Huh-7.5 cells were treated with 1μM of fluorescein isothiocyanate (FITC)-labeled HCV4 peptide. 24 hours later, cells lysates of FITC-HCV4 treated and control (untreated) cells were used in co-immunoprecipitation (co-IP) assays with antibody against FITC and IgG1 as control. Co-IPs were done using Protein G Plus-Agarose Immunoprecipitation Reagent (Santa Cruz Biotech, sc-2002) according to manufacturer’s instructions.
Error bars reflect standard deviation. P values were determined by student t test.
We have previously shown that NS5A forms a complex with HSP70 and HSP40 (encoded by HSPA1A and DNAJ2, respectively) (18). To determine whether NS5A (genotype 1a, clone H77) interacts directly with either or both of these HSPs, GST-fusion protein pull-down assays were performed using recombinant proteins purified from bacteria. GST-HSP70 interacted with NS5A, while GST-HSP40 showed minimal interaction (Fig. 1A). NS5A/HSP70 binding was further confirmed by using GST-NS5A as bait to successfully pull down HSP70 (Fig. 1B).
NS5A consists of the four elements: membrane anchoring domain (MAD), domain I, domain II, and domain III (Fig. 2D). While MAD is generally considered to be part of domain I, throughout this paper, the term ‘domain I’ excludes MAD. To determine the individual domain(s) that bind(s) HSP70, each domain was specifically deleted, and the resulting proteins were expressed through in vitro coupled transcription/translation reactions. Each deletion mutant was then tested for HSP70 binding using GST pull-down assays with GST-HSP70 as bait. Deletion of NS5A domain I abolished HSP70 binding, while deletion of MAD, domain II, and domain III maintained this interaction (Fig. 1C and 1D). Furthermore, NS5A domain I, II, and III were individually expressed in vitro and tested for HSP70 binding. Only NS5A domain I bound HSP70 (Fig. 1E).
To determine which region of NS5A domain I binds HSP70, N-terminal and C-terminal deletions of domain I were expressed in vitro and tested for HSP70 interaction using GST pull-down assays. Deletions of 34 and 68 amino acids at the N terminus of NS5A domain I did not have any effect on its HSP70 binding (Fig. 2A). However, deletion of 34 amino acids from the C terminus abolished the HSP70-binding capability of NS5A domain I (Fig. 2B). Deleting an additional 34 amino acids at the C terminus showed the same result (Fig. 2B).
To demonstrate that the C-terminal region of NS5A domain I is indeed responsible for HSP70 binding, the C-terminal 34 amino acids of domain I were added to the NS5A domain I deletion mutant. This addition restored the HSP70 binding capability of NS5A domain I deletion mutant in subsequent GST pull-down assays (Fig. 2C). Results of all HSP70 binding assays are summarized in Fig. 2E.
HSP70 binds in a non-specific and sequence-independent manner to hydrophobic peptides through its C-terminal substrate binding domain whereas its N-terminal nucleotide-binding domain (NBD) interacts with regulatory proteins (22). GST-fusion HSP70-NBD and HSP70-SBD were tested for interaction with NS5A domain I. Only HSP70-NBD interacted with NS5A domain I (Fig. 2F).
After identifying the C-terminal region of NS5A as the HSP70 binding site in vitro, we sought to determine whether this region has any functional significance. NS5A is reported to increase IRES-mediated translation in a cell culture-based bicistronic reporter system (11, 18) (Fig. 3A). This reporter system consists of Firefly luciferase open reading frame (ORF) driven by HCV IRES and Renilla luciferase ORF under the control of a 5′ cap (Fig. 3A). The ratio of Firefly to Renilla luciferase activity is used to measure IRES-mediated translation levels.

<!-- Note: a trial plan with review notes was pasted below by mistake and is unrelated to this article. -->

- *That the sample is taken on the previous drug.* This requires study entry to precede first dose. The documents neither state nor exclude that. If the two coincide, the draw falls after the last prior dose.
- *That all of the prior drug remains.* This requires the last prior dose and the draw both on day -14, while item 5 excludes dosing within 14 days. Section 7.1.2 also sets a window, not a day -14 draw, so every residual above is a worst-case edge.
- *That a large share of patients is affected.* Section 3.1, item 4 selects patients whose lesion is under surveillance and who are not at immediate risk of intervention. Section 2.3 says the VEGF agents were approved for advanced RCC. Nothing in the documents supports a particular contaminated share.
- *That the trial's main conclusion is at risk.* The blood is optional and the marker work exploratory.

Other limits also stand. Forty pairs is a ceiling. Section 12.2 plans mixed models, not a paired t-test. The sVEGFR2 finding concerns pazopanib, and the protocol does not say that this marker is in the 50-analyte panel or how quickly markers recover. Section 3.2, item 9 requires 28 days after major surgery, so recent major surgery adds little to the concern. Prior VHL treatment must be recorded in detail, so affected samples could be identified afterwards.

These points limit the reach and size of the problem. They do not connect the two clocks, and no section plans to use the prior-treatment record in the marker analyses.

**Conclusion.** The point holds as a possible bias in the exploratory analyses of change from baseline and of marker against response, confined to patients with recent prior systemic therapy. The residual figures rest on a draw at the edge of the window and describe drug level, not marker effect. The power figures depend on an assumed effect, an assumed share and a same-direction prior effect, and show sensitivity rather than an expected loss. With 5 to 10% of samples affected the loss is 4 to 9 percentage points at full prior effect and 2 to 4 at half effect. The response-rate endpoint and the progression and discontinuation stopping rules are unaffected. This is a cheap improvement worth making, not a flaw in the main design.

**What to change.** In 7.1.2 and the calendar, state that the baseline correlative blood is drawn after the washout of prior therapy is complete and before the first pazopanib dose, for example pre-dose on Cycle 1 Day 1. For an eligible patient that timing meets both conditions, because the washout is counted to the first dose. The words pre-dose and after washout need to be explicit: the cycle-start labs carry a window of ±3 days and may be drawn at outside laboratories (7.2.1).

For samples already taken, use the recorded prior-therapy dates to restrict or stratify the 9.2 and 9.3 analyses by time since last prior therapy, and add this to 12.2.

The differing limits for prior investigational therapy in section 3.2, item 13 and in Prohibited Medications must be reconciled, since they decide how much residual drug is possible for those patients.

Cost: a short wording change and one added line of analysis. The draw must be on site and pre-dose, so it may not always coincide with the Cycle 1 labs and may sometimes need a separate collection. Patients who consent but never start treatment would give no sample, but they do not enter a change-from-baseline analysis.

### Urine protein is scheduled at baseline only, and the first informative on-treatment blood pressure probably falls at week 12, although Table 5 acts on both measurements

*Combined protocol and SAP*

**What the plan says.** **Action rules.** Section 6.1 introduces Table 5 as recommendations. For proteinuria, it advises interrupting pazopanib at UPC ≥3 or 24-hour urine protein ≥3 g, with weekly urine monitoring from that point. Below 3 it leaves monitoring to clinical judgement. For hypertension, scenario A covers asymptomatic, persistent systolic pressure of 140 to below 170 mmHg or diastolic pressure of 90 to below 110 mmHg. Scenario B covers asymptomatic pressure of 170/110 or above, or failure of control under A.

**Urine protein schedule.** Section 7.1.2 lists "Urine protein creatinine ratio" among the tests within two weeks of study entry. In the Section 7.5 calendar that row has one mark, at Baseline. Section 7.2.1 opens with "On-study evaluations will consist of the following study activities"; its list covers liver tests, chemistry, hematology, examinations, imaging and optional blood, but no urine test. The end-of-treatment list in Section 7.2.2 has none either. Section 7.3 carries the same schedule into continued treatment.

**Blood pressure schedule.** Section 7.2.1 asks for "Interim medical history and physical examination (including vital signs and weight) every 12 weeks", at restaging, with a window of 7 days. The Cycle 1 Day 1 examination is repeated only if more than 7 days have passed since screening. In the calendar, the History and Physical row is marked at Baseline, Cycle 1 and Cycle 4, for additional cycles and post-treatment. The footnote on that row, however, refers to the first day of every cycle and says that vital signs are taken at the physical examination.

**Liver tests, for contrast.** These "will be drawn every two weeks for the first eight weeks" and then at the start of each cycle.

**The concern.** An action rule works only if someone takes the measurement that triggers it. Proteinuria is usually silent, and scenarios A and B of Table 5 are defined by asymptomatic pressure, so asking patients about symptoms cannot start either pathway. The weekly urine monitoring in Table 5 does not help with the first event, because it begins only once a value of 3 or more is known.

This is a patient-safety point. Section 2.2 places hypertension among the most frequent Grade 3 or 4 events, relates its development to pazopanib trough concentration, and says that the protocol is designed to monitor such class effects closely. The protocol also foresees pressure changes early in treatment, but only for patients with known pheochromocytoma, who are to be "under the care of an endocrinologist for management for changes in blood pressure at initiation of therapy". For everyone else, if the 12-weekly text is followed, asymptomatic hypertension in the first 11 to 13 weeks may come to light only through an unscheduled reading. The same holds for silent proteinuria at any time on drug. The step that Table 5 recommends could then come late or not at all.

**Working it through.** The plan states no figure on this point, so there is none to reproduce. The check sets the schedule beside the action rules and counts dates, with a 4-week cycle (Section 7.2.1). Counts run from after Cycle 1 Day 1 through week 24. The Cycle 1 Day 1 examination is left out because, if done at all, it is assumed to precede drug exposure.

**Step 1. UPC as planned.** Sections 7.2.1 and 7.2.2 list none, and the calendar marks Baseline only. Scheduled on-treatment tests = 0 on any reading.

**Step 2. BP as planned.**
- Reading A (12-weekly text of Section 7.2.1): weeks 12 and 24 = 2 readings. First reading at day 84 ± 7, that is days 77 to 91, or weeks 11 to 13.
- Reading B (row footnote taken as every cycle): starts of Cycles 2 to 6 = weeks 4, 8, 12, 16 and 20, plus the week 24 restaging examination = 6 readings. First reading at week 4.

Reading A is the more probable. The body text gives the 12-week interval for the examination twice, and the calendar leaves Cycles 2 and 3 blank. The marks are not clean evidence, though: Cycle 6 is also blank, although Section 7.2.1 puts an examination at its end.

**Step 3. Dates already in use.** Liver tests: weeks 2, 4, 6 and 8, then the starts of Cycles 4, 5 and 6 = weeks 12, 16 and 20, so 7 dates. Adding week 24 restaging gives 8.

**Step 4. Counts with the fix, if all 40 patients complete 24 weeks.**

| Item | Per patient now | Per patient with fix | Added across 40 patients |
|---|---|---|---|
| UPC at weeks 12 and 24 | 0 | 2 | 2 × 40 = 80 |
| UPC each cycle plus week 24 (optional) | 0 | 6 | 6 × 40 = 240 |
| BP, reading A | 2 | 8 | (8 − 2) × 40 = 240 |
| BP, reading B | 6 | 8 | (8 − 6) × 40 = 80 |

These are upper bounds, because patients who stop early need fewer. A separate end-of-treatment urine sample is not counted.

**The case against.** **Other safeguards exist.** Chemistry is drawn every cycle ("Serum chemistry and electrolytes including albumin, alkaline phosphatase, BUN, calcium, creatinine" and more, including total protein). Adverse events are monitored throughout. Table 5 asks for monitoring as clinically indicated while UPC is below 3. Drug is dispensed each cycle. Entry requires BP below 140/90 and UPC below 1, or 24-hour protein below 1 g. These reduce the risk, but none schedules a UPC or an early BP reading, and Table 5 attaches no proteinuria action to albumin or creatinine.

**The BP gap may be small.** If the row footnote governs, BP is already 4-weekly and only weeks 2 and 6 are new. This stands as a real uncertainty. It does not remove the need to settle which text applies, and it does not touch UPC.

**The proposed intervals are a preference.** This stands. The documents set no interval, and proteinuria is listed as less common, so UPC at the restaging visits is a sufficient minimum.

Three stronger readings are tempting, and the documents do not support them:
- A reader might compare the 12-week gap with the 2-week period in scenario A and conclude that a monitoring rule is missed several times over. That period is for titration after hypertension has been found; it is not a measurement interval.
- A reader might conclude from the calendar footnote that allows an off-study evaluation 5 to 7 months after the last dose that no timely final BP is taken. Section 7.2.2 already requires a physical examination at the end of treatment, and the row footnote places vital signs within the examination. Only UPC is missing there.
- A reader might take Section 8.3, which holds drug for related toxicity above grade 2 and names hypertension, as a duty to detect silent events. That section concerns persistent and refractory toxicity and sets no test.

The C-terminal 34 amino acid peptide corresponding to amino acids 165–198 of NS5A domain I (hereafter referred to as C34) was tested for altering IRES-mediated translation. Peptides of identical length from NS5A domains II and III and a 19 amino acid peptide (P19) from NS3 (23) were also tested. C34 was found to block NS5A-augmented IRES-mediated translation in cell culture, while NS5A domain II and III peptides and the NS3 peptide did not (Fig. 3B).
All peptides (designed to bear the FLAG tag at their C termini) were determined to be expressed at similar levels through flow cytometry of transfected cells with antibody against the FLAG tag (Fig. 3C).
Expression of C34 in the HCV cell culture (HCVcc) system using the HCV Renilla reporter virus significantly reduced intracellular viral protein production as measured by Renilla luciferase reporter activity (Fig. 3D). In addition, the P19 peptide from NS3 showed modest reduction in intracellular virus in agreement with previous studies (23) (Fig. 3D). In contrast, expression of equal sized peptides from other areas of NS5A failed to have an effect on infection (Fig. 3D). C34 expression had no effect on cell viability as measured by MTT assay (data not shown).
Scanning triple alanine substitution mutants of C34 were generated to determine the amino acids important for NS5A/HSP70 complex-mediated IRES translation. The IRES reporter, NS5A, and C34 mutants and wild-type were transfected into cells, and IRES activity was measured. The most significant mutations affecting NS5A activity localized to amino acids 171–179 (ASM3, 4, and 5) (Fig. 4A).
The C34 residues (strain H77) correspond to amino acids 169–202 of the NS5A variant used in the crystal structure of dimeric NS5A domain I (24); however, the crystal structure itself terminates at amino acid 198 and, therefore, includes the first 30 amino acids of C34 (Fig. S1). Amino acids 171–179 correspond to residues 175–183 of the crystal structure. This region maps to an exposed anti-parallel beta-sheet hairpin (Fig. S1) external to the claw-like structure of NS5A domain I dimer that binds single-stranded RNA (24).